He’s had better days.
His beard suggests he’s in his late forties or early fifties – not a grey hair to be seen (maybe he dyes it). His moustache is absurd and forks skywards around his Captain Hook nose. He’s wearing clothes that would make Liberace flinch, and his expression suggests a bulldog licking vinegar off a nettle. It’s a cold, blustery night, but he’s sat there motionless, glaring out to sea with eyes that have seen way too much, which is somewhat fitting for a gig on Scarborough seafront.
He ends at the waist, and he’s called Zoltar.
If I was a young kid and I fed a coin into the machine that housed him, his eyes would glow and he’d turn me into Tom Hanks. This is why I’m hanging onto my money. (Note for ZoltarMachine.com: if you make one that turns adults into kids, I’d love to experience hair again without taking the Elton John route, so drop me an e-mail.) Zoltar is fierce and proud and largely plastic, and for just £1.00, you can find out what your future holds, as long as it’s covered by his 16 spoken or 2,000 written variations on the theme.
Zoltar’s windows need a bit of a clean.
It looks like Zoltar’s mind is elsewhere. Perhaps he’s thinking back to the kings and queens he entertained with his incredible powers, scrying deep into the what-if, helping the fabulously wealthy to cheat fate (or so they thought, because as Zoltar knows all too well, fate cannot be cheated – even by Zoltar). He remembers his gypsy beginnings, before the public imagination muddled him up with Arabia and he just decided to go with it. He remembers diamond-festooned Caliphs, curved swords, stop-motion creatures of myth and legend. The sands of the desert hiss in his ears; lamps spew genies, carpets lurch into the air. He remembers all these things, even though he knows they never really happened – which isn’t to say they’re not true.
He thinks back to dancing azure waters and pounding hot sun, and he thinks:
Scarborough. Bloody Scarborough.
I’m loving this walk.
There are some people who view amusement arcades, the kind that pulsed on the seafront of every major English coastal town for most of the last century, as a blight whose passing it would be stupid to mourn. They didn’t grow up around them. My home town, 30 miles south of Scarborough, was once aglow with them. I’d sneak out of school at lunchtime and run flat-out for 15 minutes so I could convert my dinner-money into turn after turn on Nemesis before I’d have to leg it back to school, just in time to arrive in class a sweaty mess, at which point I’d remember I meant to spend lunchtime doing that homework that was now due. Repeat, too many times. I had my first proper kiss in an arcade (not just a kiss – you know, a proper kiss). I got beaten up beside a Kung Fu Master machine. I dreamed of a day, somewhere in the future, where you could have graphics as good as Afterburner on some kind of machine in your house. Which would be insane, right? How would you ever get anything done?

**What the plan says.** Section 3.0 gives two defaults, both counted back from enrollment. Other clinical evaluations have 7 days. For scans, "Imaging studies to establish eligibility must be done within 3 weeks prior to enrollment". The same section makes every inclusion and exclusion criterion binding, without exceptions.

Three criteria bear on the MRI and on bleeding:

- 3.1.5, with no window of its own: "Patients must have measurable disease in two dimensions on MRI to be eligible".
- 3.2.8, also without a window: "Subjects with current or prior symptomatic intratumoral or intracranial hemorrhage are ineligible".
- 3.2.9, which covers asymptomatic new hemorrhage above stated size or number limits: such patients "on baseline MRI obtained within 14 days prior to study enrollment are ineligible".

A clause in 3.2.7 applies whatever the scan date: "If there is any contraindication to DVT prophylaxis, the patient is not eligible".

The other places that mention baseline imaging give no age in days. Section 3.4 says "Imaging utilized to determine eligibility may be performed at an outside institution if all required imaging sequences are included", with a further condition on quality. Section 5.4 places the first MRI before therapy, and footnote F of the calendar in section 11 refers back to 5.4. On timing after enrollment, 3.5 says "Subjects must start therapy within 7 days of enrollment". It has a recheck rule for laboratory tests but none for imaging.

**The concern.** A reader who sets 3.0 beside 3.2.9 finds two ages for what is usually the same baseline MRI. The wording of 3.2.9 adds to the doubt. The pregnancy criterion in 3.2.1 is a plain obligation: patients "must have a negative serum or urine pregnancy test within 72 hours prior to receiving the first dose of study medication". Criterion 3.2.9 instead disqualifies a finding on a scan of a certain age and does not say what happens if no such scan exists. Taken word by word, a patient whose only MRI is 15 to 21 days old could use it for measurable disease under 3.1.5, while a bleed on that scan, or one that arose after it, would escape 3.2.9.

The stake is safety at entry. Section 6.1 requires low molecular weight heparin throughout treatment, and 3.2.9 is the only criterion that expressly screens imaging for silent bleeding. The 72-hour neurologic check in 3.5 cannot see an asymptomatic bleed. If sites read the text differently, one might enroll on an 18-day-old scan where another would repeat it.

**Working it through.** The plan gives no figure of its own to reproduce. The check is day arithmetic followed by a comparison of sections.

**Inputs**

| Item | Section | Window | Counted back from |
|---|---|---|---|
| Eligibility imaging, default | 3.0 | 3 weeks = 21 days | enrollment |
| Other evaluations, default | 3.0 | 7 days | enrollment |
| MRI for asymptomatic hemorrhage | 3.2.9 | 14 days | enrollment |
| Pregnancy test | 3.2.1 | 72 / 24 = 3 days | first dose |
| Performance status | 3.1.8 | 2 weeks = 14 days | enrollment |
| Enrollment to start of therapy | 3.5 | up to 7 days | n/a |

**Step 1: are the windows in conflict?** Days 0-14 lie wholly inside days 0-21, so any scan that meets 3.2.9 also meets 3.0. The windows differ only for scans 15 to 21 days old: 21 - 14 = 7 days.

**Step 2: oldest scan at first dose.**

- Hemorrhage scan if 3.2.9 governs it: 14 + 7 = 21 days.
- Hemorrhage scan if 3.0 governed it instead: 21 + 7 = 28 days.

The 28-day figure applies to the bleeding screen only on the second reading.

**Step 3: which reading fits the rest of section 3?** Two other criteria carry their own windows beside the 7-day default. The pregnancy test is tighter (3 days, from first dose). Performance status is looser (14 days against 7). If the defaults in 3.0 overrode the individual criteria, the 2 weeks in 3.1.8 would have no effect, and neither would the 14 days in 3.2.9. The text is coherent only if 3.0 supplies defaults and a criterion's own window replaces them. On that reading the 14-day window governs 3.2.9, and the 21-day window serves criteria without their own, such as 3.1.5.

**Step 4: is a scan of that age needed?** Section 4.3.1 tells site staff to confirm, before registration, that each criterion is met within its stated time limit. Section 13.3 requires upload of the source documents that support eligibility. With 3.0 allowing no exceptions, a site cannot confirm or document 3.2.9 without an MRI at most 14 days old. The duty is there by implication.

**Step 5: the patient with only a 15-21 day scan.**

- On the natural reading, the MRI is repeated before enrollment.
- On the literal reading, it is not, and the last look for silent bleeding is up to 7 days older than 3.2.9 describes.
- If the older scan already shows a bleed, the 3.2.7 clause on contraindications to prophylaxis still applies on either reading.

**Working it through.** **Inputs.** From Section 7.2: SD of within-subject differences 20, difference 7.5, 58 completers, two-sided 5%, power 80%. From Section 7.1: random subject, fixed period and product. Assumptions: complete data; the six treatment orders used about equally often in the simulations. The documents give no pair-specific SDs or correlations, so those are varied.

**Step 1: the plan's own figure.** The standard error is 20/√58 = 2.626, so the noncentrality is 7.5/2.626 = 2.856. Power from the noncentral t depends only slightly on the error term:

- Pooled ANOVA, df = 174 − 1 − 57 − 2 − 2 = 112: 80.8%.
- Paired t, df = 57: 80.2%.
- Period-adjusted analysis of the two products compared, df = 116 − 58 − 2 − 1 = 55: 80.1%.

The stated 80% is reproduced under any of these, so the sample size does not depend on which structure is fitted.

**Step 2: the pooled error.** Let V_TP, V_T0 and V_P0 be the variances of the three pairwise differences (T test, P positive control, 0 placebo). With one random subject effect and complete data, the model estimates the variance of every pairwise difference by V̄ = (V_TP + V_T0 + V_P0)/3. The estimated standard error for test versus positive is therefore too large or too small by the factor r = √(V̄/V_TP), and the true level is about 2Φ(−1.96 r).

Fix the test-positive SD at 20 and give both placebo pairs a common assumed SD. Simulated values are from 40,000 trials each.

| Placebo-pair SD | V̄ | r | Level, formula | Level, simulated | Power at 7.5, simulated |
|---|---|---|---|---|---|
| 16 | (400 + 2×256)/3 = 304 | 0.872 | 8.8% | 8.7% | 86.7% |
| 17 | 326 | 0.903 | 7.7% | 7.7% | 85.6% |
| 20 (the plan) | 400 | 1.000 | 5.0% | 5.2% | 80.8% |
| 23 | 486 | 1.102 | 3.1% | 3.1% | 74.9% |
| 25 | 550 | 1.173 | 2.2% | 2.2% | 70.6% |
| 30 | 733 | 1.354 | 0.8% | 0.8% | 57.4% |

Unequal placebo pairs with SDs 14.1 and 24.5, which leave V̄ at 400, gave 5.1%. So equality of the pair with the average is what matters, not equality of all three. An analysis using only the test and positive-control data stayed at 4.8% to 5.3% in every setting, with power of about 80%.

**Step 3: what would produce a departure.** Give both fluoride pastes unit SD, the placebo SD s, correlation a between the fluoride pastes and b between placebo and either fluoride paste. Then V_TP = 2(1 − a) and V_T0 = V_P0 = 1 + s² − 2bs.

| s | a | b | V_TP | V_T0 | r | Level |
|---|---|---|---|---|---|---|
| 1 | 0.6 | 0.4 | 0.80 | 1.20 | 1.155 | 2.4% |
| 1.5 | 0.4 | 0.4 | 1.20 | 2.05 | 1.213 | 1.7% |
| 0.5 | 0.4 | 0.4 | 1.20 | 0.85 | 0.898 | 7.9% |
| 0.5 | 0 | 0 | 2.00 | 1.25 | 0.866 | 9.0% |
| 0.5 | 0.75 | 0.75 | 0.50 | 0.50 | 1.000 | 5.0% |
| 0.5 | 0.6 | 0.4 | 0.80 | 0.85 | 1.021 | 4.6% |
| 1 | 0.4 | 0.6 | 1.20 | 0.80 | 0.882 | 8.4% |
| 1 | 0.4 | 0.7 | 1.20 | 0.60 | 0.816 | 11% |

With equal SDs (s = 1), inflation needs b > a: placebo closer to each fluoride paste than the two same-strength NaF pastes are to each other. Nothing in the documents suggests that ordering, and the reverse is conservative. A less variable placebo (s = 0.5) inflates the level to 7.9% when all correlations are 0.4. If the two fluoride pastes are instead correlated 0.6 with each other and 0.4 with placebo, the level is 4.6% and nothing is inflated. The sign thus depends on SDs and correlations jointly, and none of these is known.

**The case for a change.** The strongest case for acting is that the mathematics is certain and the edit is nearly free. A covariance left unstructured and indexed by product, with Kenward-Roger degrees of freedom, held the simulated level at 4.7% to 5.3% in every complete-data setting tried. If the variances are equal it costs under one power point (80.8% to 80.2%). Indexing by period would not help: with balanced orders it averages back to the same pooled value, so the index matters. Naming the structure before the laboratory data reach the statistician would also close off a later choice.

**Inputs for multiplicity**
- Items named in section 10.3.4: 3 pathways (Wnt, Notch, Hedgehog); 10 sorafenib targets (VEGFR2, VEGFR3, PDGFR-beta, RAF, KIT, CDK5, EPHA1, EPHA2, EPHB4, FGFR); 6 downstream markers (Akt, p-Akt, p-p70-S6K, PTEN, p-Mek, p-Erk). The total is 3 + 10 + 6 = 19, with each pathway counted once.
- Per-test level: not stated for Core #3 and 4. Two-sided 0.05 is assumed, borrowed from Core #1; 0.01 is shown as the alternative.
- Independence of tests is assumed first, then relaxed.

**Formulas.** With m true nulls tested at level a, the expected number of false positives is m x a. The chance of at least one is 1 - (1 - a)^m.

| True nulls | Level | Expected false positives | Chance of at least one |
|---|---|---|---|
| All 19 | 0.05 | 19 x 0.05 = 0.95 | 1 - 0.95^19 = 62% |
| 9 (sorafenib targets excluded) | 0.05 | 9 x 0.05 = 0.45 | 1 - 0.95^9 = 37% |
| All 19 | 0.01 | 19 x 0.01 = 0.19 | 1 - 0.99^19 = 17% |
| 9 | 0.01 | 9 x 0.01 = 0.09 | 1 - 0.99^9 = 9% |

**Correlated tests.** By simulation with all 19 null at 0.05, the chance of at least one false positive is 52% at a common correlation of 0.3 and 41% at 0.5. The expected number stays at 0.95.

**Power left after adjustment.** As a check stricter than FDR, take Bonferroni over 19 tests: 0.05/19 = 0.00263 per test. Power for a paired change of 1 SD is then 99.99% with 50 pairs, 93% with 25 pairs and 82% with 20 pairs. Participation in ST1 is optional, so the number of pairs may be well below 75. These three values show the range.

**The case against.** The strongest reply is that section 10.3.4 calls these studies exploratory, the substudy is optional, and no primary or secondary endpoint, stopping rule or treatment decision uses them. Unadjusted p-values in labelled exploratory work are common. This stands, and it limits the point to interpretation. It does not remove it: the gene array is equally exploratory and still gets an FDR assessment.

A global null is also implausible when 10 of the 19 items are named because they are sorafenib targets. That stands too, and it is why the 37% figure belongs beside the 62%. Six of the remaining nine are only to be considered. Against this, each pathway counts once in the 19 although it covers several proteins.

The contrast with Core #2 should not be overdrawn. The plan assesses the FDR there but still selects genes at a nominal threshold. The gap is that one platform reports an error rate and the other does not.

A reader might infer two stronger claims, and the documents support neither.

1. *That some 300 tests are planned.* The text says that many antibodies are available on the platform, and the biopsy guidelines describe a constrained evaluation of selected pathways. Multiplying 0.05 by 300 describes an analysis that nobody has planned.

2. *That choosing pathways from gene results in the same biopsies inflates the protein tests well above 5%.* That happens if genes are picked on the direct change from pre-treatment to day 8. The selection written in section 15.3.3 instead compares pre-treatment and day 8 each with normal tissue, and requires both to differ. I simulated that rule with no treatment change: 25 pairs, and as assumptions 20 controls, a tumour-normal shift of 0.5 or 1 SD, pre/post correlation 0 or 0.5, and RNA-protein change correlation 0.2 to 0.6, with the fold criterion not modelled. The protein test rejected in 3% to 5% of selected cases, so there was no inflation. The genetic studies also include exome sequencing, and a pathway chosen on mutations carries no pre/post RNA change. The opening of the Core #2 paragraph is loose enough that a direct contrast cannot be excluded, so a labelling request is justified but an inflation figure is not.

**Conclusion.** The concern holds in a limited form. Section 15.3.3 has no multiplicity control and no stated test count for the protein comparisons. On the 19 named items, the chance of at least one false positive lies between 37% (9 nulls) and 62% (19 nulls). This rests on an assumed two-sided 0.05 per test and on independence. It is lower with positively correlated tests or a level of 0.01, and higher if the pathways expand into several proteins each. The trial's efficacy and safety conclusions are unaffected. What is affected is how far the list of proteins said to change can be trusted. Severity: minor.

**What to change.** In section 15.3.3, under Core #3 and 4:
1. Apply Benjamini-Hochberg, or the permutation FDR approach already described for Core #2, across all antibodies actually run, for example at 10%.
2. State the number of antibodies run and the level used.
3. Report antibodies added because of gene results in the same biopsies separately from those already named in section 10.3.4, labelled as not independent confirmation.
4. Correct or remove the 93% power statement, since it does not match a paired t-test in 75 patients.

Scarborough seafront is my childhood brought back to life. The same sounds fill the air. There are machines that are designed to only take two pence pieces – only them, nothing higher. (There are also machines that reduce your silver coins into a sea of bronze.) The arcades have the same carpets I remember. The change-dispensing booths are the same colour. The slot machines use the same numbers. (“Win £5. Win £10. WIN £20!!!“) A few places sell candy-floss, actual candy-floss, made from…hell, I don’t know what candy-floss is, but this is the real stuff.
It’s a hole in time, and every building we pass throws me deeper into myself.
We’re in search of dinner – fish’n’chips, naturally – and eventually we reach the shop we’re after. Perhaps appropriately for a Saturday evening in Scarborough in October, it’s closed, so we retrace our steps…
…and at one point I look back at the whole glittering, flashing, howling curve of amusement arcades behind us, and I think, I came from there.
And I’m OK with that.